CHEFsat
Asgardia 1 *
OCSD B (AeroCube 7B)
OCSD C (AeroCube 7C)
PropCube 2 (Fauna)
TechEdSat-6 ?

Offline Galactic Penguin SST

Re: Cygnus OA-8 - Antares - November 11, 2017
« Reply #86 on: 11/10/2017 04:38 pm »
Does anyone have insight into these numbers on the first stage?

"2TRS2S1.8"

My Guess:  "2" (unknown meaning, maybe version 2 with RD181 engines?), Taurus 2, Stage 1 Serial No. 8

 - Ed Kyle

Almost perfect, but the leading 2 was used for the earlier Antares too. This is a Zenit-program-style designator from Yuzhmash I guess.
Antares #2  (Orb-D) was  2TRS2S1.3
Antares #5 (Orb-3)  was 2TRS2S1.5
I don't have similar designators for the other Antares launches.

IIRC Andrey (anik)'s list used to have all of the numbers. Maybe you can ask him......
Chinese spaceflight is a cosmic riddle wrapped in a galactic mystery inside an orbital enigma... - (not) Winston Churchill

Offline Norm38

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Re: Cygnus OA-8 - Antares - November 11, 2017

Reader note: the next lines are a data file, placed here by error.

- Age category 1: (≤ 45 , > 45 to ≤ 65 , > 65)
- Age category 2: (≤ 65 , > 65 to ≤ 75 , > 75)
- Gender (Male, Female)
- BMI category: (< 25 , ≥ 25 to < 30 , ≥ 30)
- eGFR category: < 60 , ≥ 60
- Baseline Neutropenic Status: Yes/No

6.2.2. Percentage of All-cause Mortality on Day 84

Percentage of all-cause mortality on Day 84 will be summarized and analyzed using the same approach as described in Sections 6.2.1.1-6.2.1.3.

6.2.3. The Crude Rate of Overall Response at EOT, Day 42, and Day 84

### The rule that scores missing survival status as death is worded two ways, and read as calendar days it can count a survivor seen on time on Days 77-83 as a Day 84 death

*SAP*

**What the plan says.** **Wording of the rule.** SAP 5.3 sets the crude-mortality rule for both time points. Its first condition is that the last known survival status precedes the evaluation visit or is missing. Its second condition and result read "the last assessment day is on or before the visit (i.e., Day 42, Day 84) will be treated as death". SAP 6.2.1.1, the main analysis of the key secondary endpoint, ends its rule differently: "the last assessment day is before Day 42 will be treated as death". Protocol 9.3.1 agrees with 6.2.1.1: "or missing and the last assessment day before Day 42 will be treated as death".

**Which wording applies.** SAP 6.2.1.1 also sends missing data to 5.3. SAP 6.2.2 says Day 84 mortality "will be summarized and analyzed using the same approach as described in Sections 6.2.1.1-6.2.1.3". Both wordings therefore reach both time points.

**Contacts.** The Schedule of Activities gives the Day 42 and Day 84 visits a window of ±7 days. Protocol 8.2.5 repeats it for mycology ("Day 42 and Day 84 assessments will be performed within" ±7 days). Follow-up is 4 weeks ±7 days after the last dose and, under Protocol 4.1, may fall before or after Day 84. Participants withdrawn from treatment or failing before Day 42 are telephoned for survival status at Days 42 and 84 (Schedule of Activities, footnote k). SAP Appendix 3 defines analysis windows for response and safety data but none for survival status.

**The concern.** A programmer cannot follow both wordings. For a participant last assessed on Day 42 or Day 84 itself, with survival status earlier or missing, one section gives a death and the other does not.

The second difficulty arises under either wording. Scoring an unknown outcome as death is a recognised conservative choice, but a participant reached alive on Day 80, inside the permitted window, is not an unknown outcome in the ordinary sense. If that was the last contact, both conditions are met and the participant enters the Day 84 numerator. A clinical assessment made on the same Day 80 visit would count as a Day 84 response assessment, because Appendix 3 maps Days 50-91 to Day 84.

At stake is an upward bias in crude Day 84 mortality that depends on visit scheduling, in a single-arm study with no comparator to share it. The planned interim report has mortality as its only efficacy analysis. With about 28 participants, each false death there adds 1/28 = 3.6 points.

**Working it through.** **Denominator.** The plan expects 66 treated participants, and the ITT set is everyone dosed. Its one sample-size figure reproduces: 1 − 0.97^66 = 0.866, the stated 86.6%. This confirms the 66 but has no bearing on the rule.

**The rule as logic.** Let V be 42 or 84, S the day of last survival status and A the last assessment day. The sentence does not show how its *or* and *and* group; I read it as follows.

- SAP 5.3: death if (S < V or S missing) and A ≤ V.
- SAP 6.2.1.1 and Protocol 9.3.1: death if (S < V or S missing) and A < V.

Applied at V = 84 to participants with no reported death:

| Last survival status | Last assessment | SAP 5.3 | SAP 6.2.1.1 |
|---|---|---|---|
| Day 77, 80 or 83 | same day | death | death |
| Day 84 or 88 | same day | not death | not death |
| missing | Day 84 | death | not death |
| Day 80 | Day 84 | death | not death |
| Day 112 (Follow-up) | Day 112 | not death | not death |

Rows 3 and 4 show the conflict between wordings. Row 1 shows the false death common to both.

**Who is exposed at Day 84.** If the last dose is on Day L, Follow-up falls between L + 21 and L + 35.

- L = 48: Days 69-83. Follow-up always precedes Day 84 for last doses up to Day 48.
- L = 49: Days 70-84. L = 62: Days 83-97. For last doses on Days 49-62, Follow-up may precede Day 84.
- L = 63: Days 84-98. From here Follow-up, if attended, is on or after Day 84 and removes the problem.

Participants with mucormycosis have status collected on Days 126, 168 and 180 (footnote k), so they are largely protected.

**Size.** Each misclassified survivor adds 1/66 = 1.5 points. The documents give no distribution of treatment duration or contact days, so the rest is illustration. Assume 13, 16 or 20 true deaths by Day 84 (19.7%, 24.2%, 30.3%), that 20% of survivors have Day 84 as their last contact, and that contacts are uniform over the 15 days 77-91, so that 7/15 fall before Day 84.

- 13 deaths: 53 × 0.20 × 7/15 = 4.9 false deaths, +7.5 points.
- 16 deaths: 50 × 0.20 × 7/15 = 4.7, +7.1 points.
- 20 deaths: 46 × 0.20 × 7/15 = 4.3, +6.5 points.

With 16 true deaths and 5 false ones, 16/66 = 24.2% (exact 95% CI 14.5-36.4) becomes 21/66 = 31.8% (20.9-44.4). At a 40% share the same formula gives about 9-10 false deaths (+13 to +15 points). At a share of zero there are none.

« Reply #87 on: 11/10/2017 06:11 pm »
Is NASA TV the only live coverage?
https://www.nasa.gov/nasalive

Offline FutureSpaceTourist

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Re: Cygnus OA-8 - Antares - November 11, 2017
« Reply #88 on: 11/10/2017 06:48 pm »
Quote
OA-8 Pre-launch Press Conference Round-up

The pre-launch press conference for tomorrow’s launch has concluded. Systems tests this morning went well, and weather conditions remain green.

Orbital ATK will launch its Cygnus spacecraft into orbit to the International Space Station, targeted for 7:37 a.m. EST Nov. 11, 2017, from NASA’s Wallops Flight Facility in Virginia. The launch window is open for about five minutes.

Systems tests this morning went well, with one nitrogen regulator on the ground being changed out with a replacement this afternoon. Orbital ATK’s minimum temperature constraint for Antares is 20 degrees F, so currently forecast launch temperatures (and the overall weather) are not expected to pose a problem. At launch time, temperatures are expected to be about 25 to 30 degrees.